Surveys have found that the job of a PR is not well understood and there is little information available to help.

This Report for Discussion proposes key changes to improve the process of estate administration in Alberta.
First, it proposes that a PR, whether appointed by a will or on intestacy, have the power to act from the death. Second, it proposes to set out clearly the values that the PR must follow in administering an estate. The PR must act with a duty of care, administer the estate in a timely manner, and maintain communication. Third, it proposes to outline a clear and rational statement explaining the process of estate administration and the PR’s core tasks. The starting point for this statement will be the current list of the PR’s core tasks in the Surrogate Rules. Finally, it stresses the importance of communication by the PR to the beneficiaries, creditors and others. Communication arises in all aspects of the PR’s job. The process of administering an estate is made easier for the PR and all involved if communication is open and effective.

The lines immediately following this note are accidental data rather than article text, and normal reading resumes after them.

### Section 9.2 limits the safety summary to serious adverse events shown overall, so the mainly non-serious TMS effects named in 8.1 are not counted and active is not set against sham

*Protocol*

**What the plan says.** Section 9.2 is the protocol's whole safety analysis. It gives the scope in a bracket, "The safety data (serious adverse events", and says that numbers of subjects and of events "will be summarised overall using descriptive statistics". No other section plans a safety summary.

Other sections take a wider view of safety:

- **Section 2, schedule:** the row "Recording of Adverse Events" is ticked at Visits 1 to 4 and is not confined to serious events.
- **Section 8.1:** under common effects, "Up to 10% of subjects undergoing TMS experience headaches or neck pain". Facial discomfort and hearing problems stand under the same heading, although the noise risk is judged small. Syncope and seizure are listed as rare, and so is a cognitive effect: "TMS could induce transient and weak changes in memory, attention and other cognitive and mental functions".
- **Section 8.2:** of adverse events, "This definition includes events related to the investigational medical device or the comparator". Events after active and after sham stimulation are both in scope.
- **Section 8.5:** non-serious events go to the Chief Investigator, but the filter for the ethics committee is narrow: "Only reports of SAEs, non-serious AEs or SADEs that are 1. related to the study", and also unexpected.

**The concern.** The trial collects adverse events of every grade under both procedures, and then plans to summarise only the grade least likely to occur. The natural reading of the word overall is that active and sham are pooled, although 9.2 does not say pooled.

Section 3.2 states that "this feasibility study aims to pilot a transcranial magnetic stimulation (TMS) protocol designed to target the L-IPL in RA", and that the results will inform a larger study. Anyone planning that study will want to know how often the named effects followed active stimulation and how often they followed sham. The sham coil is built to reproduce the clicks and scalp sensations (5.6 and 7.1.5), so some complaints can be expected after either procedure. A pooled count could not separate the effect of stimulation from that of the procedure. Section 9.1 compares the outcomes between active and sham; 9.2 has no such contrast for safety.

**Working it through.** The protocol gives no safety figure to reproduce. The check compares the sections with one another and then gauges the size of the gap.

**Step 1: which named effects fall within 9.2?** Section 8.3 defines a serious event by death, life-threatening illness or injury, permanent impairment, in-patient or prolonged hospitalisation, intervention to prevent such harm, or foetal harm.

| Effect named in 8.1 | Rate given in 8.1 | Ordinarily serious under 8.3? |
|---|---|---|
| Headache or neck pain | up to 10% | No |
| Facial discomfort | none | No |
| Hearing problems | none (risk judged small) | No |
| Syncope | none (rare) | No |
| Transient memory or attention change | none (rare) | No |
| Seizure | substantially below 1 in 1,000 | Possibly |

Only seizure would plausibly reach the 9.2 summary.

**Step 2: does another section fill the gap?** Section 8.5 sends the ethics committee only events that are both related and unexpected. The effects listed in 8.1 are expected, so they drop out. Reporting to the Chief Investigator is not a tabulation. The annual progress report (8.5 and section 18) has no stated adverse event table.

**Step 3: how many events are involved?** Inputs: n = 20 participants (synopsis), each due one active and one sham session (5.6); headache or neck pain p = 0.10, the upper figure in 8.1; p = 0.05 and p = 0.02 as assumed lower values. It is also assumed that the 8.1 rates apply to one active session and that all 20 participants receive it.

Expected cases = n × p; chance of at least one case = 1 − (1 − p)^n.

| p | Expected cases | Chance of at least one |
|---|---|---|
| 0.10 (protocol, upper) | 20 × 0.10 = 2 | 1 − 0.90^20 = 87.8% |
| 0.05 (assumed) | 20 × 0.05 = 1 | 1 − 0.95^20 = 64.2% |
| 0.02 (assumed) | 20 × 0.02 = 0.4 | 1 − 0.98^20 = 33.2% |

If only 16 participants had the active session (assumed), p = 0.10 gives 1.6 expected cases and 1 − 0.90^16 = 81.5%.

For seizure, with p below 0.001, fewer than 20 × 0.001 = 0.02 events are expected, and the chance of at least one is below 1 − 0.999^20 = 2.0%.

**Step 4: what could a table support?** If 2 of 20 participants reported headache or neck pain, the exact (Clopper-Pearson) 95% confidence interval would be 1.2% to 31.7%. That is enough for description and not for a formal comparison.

Research paper

  • Estate
  • Deceased person
  • Property law
2011 Report on Section 29(2) of the Land Title Act and Notice of Unregistered Interests

British Columbia

British Columbia Law Institute

This is the first report issued by the British Columbia Law Institute (BCLI) in connection with Phase 2 of the Real Property Reform Project, a law reform initiative funded by The Law Foundation of British Columbia, the Notary Foundation, and the Real Estate Foundation of British Columbia. In Phase 1, a preliminary scoping study con-­‐ ducted with the aid of an advisory committee, BCLI identified a number of aspects of real property law in British Columbia in need of reform. One of these was the uncertainty arising from conflicting interpretations of section 29(2) of the Land Title Act. Uncertainty surrounding the effect of section 29(2) complicates dealings with land in British Columbia and raises the level of risk and expense associated with them.